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BMJ Open. 2016 Oct 24;6(10):e011827. doi: 10.1136/bmjopen-2016-011827.

Birth cohort trends in the global epidemiology of alcohol use and alcohol-related harms in men and women: systematic review and metaregression.

Author information

1
NHMRC Centre of Research Excellence in Mental Health and Substance Use, National Drug and Alcohol Research Centre, University of New South Wales, Randwick, New South Wales, Australia.
2
Columbia University, Mailman School of Public Health, New York, New York, USA.

Abstract

OBJECTIVE:

Historically, alcohol use and related harms are more prevalent in men than in women. However, emerging evidence suggests the epidemiology of alcohol use is changing in younger cohorts. The current study aimed to systematically summarise published literature on birth cohort changes in male-to-female ratios in indicators of alcohol use and related harms.

METHODS:

We identified 68 studies that met inclusion criteria. We calculated male-to-female ratios for 3 broad categories of alcohol use and harms (any alcohol use, problematic alcohol use and alcohol-related harms) stratified by 5-year birth cohorts ranging from 1891 to 2001, generating 1568 sex ratios. Random-effects meta-analyses produced pooled sex ratios within these 3 categories separately for each birth cohort.

FINDINGS:

There was a linear decrease over time in the sex ratio for all 3 categories of alcohol use and related harms. Among those born in the early 1900s, males were 2.2 (95% CI 1.9 to 2.5) times more likely than females to consume alcohol, 3.0 (95% CI 1.5 to 6.0) times more likely to drink alcohol in ways suggestive of problematic use and 3.6 (95% CI 0.4 to 30.3) times more likely to experience alcohol-related harms. Among cohorts born in the late 1900s, males were 1.1 (95% CI 1.1 to 1.2) times more likely than females to consume alcohol, 1.2 (95% CI 1.1 to 1.4) times more likely to drink alcohol in ways suggestive of problematic use and 1.3 (95% CI 1.2 to 1.3) times more likely to experience alcohol-related harms.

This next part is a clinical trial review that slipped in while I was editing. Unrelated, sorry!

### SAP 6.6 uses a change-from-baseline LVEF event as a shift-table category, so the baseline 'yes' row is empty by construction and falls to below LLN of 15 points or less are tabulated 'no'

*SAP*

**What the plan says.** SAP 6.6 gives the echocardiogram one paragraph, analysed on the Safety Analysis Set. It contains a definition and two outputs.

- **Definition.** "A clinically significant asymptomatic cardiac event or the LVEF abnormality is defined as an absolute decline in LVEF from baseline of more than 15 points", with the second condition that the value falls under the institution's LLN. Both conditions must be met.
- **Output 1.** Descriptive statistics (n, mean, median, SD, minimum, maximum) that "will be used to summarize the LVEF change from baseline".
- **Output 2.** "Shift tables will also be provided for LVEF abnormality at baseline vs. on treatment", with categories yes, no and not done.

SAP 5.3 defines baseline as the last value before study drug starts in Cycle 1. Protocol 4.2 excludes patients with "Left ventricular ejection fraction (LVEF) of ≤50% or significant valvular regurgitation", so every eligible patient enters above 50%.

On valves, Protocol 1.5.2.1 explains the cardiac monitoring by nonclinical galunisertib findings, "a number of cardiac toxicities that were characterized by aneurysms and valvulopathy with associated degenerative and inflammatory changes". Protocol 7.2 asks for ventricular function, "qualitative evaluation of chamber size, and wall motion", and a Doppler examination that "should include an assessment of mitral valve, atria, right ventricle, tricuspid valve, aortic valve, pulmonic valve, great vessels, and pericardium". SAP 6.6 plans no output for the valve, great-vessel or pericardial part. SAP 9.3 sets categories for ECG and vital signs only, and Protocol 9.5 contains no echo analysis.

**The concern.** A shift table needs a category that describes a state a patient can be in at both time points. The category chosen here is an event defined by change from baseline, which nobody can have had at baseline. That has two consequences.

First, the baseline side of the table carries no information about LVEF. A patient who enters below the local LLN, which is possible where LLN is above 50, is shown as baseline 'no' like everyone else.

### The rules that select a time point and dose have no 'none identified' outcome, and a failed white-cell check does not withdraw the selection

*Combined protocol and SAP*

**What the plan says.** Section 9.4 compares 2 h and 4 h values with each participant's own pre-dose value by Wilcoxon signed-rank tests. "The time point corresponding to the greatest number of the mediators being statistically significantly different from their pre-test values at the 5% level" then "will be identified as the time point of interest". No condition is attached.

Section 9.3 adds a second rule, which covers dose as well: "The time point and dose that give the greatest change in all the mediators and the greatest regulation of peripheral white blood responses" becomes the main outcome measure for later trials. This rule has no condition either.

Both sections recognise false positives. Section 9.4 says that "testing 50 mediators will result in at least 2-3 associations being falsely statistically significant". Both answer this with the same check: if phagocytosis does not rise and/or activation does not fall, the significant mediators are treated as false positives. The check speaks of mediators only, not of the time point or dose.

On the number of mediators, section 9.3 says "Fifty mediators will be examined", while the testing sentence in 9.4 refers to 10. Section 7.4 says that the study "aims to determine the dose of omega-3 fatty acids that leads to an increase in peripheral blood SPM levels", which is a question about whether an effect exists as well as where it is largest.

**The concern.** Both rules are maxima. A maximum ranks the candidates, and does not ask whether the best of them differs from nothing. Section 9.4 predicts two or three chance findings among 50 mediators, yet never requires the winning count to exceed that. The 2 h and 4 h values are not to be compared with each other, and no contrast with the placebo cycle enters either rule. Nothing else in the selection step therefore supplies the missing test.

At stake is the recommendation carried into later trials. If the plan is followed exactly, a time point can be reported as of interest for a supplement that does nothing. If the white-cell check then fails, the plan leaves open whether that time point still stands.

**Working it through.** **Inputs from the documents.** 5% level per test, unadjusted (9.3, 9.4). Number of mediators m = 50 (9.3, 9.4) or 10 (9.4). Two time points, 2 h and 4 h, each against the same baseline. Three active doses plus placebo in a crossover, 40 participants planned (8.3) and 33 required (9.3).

CONCLUSIONS:

Findings confirm the closing male-female gap in indicators of alcohol use and related harms. The closing male-female gap is most evident among young adults, highlighting the importance of prospectively tracking young male and female cohorts as they age into their 30s, 40s and beyond.

KEYWORDS:

alcohol; females; males; sex differences

PMID:
27797998
PMCID:
PMC5093369
DOI:
10.1136/bmjopen-2016-011827
[Indexed for MEDLINE]
Free PMC Article

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